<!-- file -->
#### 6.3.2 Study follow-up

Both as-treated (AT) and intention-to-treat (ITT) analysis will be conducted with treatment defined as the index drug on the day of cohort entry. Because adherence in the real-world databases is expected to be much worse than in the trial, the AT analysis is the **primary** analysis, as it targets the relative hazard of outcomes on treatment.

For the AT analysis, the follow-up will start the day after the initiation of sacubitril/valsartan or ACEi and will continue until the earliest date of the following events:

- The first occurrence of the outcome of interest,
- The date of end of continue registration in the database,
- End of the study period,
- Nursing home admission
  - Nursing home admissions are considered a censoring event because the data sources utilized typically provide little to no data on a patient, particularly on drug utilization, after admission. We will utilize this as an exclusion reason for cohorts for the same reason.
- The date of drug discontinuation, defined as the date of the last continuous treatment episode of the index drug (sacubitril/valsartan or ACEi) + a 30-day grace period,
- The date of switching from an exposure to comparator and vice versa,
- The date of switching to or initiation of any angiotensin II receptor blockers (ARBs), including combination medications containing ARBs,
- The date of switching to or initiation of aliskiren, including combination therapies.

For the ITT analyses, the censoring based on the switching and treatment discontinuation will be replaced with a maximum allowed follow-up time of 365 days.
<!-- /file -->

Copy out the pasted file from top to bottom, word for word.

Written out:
#### 6.3.2 Study follow-up

Both as-treated (AT) and intention-to-treat (ITT) analysis will be conducted with treatment defined as the index drug on the day of cohort entry. Because adherence in the real-world databases is expected to be much worse than in the trial, the AT analysis is the **primary** analysis, as it targets the relative hazard of outcomes on treatment.

For the AT analysis, the follow-up will start the day after the initiation of sacubitril/valsartan or ACEi and will continue until the earliest date of the following events:

- The first occurrence of the outcome of interest,
- The date of end of continue registration in the database,
- End of the study period,
- Nursing home admission
  - Nursing home admissions are considered a censoring event because the data sources utilized typically provide little to no data on a patient, particularly on drug utilization, after admission. We will utilize this as an exclusion reason for cohorts for the same reason.
- The date of drug discontinuation, defined as the date of the last continuous treatment episode of the index drug (sacubitril/valsartan or ACEi) + a 30-day grace period,
- The date of switching from an exposure to comparator and vice versa,
- The date of switching to or initiation of any angiotensin II receptor blockers (ARBs), including combination medications containing ARBs,
- The date of switching to or initiation of aliskiren, including combination therapies.

For the ITT analyses, the censoring based on the switching and treatment discontinuation will be replaced with a maximum allowed follow-up time of 365 days.